There have been a few interesting discussions even guesses on a mysterious scene which depicts mainly three figures surrounding a large bowl. The story scene actually comes from an important anecdote in Song dynasty in China. Let Dr Yibin Ni explain to you with fascinating details.

image above: famille verte biscuit figural group, Qing dynasty (1644 – 1911)


blue-and-white brush pot with landscapes and figures, Chongzhen period (1628 – 44), Height 19.9cm, Diameter at rim 19.5cm, Diameter at foot ring 18.5cm, courtesy of Shanghai Museum

In the catalogue Seventeenth Century Jingdezhen Porcelain from the Shanghai Museum and the Butler Collections: Beauty’s Enchantment, Lu Minghua describes the scene on the Chongzhen blue-and-white brushpot as follows, ‘… three figures in a garden standing around a large bowl… the older man holds a gourd ladle, as if he were tasting wine. In the distance, mountains blend with water, clouds and wreaths of mist.’ And he finishes off with, ‘This is an idealised picture of the leisure pursuits of the literati in ancient China.’ (p. 100, plate 18) But is it really the case?

 

porcelain brushpot with shallow relief decoration, Guangxu period (1875-1908), Qing dynasty, Height 11.2cm / Diameter 6.8cm, courtesy of Jiangxi Museum, China

As a matter of fact, this scene depicts an important historical anecdote, which symbolises the advocated belief of the three great teachings of Confucianism, Daoism, and Buddhism harmonious as one (三教合一) in traditional China. In the scene on the brushpot, the person on the left is Su Shi (苏轼, 1037 – 1101), who wears his signature hat, known as ‘Dongpo Hat’, named after his art name Dongpo (东坡). The person on the left wears a bun on top of his head, favoured by Daoists, is Huang Tingjian (黄庭坚, 1045 – 1105), a poet and disciple of Su Dongpo. The person in the middle behind the large urn is Fo Yin (佛印, 1032 – 98), a Buddhist monk from Jinshan (金山, meaning ‘Golden Mountain’) Temple, who wears a characteristic garment that is made from patches of cloth. Su Shi is a pre-eminent personality in the Song court and an outstanding man of letters during the Song Dynasty (960 – 1279). There are many anecdotes about him passed down over generations, including his invention of a traditional Chinese dish – soy-sauce-braised pork, which was named after his art name as ‘Dongpo Pork (东坡肉)’.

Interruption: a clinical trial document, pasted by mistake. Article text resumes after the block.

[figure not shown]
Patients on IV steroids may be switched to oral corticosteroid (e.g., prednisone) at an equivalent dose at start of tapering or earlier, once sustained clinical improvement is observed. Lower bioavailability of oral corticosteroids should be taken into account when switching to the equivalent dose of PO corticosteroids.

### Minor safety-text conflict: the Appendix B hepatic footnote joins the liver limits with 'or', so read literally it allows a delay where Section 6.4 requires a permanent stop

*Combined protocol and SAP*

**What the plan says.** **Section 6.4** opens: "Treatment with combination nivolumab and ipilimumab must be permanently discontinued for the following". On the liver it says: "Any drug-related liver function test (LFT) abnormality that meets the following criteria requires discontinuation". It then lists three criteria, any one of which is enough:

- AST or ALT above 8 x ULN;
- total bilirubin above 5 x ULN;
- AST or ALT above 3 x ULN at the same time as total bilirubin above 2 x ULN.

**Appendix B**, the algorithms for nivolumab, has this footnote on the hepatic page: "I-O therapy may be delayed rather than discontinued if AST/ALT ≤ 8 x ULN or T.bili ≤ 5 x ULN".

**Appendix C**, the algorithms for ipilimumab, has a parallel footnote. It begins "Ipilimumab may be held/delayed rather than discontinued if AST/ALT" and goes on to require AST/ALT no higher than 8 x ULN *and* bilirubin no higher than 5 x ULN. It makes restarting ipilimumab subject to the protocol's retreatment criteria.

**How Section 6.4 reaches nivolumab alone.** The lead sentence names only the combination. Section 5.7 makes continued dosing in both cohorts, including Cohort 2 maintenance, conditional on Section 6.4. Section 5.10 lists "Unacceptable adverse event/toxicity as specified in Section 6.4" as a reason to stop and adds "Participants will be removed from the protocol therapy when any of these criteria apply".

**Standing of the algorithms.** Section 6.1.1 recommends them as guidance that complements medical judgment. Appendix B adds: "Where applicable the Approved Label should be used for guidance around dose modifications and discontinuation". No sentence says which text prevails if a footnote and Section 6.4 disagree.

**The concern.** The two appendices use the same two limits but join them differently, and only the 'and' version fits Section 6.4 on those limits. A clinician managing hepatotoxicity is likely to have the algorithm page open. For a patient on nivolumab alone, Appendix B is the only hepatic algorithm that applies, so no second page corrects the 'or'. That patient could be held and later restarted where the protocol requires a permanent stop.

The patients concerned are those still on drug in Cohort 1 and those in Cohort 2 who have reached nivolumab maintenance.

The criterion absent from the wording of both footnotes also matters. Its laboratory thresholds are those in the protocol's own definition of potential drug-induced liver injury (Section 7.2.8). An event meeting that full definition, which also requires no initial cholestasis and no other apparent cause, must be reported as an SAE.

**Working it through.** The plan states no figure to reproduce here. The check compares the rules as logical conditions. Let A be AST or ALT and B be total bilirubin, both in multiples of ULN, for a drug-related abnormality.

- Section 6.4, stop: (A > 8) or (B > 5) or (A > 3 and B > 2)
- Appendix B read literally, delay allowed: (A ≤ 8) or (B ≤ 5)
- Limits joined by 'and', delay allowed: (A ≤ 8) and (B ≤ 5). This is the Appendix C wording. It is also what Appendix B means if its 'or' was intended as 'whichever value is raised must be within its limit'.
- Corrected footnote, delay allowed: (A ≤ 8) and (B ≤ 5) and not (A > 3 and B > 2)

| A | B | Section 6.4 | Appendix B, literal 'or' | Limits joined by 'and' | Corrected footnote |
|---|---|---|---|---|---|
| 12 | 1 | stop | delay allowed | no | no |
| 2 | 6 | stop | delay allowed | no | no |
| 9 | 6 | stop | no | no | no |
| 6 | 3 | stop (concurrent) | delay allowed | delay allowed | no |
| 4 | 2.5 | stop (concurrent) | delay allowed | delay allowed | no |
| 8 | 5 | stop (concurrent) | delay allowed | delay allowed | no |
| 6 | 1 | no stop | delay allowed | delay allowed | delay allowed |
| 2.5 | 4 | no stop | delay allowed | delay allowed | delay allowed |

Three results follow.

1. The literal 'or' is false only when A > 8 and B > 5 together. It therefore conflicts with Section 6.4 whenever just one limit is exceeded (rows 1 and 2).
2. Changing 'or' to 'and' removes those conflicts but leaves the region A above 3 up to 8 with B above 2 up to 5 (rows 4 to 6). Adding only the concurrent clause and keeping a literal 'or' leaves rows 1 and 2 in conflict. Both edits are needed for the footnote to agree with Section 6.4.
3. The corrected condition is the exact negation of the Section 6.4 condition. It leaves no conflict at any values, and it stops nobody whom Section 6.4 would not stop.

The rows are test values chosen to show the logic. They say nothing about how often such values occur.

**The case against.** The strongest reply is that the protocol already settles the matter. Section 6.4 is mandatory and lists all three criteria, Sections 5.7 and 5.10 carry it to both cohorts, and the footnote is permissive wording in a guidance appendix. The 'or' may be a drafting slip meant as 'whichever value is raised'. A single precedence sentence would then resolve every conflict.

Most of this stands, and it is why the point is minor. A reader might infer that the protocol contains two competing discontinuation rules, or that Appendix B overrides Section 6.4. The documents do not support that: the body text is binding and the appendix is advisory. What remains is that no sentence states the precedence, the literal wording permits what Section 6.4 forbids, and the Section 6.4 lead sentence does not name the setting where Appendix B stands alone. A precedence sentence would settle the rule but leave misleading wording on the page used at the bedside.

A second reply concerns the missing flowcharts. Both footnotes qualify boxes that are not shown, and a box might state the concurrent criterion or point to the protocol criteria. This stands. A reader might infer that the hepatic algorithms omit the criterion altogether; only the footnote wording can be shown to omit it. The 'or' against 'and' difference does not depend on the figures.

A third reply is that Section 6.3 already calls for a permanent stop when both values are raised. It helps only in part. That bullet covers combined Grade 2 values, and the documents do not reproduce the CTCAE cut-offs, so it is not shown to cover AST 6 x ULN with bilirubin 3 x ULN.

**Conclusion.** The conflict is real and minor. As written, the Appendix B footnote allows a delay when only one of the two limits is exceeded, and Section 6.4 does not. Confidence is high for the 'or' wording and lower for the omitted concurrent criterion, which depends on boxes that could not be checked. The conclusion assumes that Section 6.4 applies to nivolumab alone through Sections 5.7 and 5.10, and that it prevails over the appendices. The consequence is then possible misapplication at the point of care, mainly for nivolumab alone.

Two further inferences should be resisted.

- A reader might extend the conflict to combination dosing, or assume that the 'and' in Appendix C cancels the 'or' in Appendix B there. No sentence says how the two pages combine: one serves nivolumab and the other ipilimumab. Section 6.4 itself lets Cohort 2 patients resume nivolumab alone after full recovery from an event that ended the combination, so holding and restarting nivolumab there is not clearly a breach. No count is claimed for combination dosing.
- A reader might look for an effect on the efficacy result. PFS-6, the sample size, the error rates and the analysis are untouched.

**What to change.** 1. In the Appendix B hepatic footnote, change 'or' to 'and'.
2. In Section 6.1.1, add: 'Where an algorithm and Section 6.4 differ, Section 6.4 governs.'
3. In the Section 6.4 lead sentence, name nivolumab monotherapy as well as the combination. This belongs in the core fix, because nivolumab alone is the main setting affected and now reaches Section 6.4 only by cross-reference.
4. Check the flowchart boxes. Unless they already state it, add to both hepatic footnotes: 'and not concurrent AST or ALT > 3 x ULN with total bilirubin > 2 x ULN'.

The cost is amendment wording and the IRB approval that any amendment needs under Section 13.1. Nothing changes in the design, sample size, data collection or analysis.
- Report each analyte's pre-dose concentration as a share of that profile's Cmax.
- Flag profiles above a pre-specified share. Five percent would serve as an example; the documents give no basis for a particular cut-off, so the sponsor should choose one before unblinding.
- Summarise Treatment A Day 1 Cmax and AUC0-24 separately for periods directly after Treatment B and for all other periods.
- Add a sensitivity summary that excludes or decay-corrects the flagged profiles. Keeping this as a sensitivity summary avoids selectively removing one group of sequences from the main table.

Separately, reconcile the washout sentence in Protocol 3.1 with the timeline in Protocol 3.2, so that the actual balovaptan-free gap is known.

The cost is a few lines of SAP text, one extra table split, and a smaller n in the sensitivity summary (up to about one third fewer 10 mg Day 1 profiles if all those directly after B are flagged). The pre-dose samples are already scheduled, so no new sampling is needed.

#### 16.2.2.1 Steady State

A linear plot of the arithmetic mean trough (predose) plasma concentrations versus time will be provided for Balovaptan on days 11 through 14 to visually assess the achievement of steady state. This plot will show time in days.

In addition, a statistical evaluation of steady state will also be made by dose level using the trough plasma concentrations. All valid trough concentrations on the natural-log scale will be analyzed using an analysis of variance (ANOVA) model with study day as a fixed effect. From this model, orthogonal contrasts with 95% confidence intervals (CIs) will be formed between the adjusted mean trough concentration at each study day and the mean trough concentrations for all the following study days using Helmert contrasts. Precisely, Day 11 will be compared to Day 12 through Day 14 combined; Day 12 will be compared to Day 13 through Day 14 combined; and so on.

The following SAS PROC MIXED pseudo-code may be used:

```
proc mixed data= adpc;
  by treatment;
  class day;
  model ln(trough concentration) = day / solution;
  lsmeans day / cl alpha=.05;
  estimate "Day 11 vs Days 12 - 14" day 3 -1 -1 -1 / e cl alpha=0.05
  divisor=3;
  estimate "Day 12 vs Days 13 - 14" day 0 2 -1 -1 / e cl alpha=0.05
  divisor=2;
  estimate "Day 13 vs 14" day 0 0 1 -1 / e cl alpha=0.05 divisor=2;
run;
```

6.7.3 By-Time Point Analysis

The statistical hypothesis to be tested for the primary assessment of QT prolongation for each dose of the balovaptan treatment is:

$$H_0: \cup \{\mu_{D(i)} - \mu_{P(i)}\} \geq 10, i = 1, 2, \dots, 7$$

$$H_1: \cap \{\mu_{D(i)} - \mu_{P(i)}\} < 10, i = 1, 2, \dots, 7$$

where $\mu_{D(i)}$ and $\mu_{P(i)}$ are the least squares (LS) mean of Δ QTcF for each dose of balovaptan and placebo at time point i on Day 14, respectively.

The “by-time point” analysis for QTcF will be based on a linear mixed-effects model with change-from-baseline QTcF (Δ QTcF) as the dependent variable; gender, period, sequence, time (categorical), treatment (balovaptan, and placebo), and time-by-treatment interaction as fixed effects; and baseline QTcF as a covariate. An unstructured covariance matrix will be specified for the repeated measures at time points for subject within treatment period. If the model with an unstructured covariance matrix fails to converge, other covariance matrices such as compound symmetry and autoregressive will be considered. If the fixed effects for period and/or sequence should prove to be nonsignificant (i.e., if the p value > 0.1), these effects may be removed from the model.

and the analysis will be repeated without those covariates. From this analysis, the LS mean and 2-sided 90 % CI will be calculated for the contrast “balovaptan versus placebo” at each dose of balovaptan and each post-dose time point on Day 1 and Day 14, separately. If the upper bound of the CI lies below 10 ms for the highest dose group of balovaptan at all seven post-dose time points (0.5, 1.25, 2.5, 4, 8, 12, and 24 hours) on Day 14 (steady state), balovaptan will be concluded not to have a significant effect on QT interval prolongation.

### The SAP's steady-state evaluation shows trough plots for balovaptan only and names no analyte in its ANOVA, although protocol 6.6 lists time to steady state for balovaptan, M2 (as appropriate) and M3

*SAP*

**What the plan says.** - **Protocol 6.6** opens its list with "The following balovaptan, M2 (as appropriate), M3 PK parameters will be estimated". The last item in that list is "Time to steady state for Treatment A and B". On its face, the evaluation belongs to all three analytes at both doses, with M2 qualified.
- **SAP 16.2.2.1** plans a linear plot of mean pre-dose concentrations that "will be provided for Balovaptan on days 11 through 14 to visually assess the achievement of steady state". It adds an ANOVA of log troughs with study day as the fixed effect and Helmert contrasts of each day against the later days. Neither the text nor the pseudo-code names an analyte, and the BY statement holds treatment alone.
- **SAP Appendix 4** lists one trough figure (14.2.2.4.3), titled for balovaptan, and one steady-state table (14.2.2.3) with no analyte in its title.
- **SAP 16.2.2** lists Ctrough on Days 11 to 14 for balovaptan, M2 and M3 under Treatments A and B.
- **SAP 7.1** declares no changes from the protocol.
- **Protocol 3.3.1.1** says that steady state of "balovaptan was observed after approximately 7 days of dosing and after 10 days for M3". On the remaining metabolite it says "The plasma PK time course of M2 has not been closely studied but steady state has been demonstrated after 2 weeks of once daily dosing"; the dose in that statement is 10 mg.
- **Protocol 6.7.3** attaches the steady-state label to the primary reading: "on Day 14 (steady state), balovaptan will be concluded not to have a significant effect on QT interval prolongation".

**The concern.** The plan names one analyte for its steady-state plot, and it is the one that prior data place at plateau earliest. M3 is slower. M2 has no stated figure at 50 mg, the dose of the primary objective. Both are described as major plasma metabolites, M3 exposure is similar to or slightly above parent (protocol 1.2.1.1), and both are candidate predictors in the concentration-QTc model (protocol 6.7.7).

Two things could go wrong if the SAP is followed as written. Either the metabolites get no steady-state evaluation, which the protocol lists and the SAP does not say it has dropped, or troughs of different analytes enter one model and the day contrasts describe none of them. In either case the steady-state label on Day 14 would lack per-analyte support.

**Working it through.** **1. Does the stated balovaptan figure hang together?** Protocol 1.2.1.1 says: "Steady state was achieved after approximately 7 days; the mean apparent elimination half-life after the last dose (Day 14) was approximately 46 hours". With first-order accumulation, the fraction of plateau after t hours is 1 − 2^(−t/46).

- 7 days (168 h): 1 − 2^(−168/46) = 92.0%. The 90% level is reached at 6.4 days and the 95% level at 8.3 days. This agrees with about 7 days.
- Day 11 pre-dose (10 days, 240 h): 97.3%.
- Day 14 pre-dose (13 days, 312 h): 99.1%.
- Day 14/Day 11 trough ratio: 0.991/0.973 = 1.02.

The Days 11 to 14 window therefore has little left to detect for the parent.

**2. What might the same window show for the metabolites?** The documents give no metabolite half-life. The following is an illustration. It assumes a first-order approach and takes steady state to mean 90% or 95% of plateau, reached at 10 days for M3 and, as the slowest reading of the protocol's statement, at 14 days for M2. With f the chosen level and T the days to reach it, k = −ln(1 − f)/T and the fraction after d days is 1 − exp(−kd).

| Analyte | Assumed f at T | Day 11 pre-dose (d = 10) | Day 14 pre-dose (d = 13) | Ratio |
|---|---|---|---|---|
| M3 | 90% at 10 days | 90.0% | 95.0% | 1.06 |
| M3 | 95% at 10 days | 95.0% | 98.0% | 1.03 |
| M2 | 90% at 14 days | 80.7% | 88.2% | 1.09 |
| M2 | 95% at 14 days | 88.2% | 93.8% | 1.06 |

carved lacquer vase, Qing dynasty (1644 – 1911), previous collection of Mr Nicholas Downs
close-up, carved lacquer vase, Qing dynasty (1644 – 1911), previous collection of Mr Nicholas Downs

The Chinese name for the title of this scene is ‘San Suan Tu (三酸图)’, literally translated as ‘Picture of Three Sours’. One day during Su Shi’s exile in Huangzhou, Hubei province, his friend, Fo Yin invited him and Huang Tingjian to taste the ‘Peach-Blossom-Flavoured Vinegar’, made with a famous recipe inherited from the Tang dynasty (618 – 907). Su Shi, Huang Tingjian, and Fo Yin gathered around the vinegar pot and all scooped a sample and had a taste of it. Since the vinegar was exceptionally potent and sour, the three gentlemen all pulled a funny face as a result of a surprising experience.

close-up, porcelain vase, c.1850 – in or before 1878, courtesy of Rijksmuseum, Holland
porcelain vase, c.1850 – in or before 1878, courtesy of Rijksmuseum, Holland

This face-pulling has been expressed pictorially in either a subtle or a more direct way, due to artists’ choices, their ability, and the means they had access to. On the Chongzhen blue-and-white brushpot, the expressions on their faces are muted, while the three gentlemen’s agony is palpable on the scroll painting of the same theme rendered by the Qing-dynasty Cantonese painter Su Liupeng (苏六朋).

The Three Sours, ink and colour on paper, Su Liupeng (1791 – 1862), 1832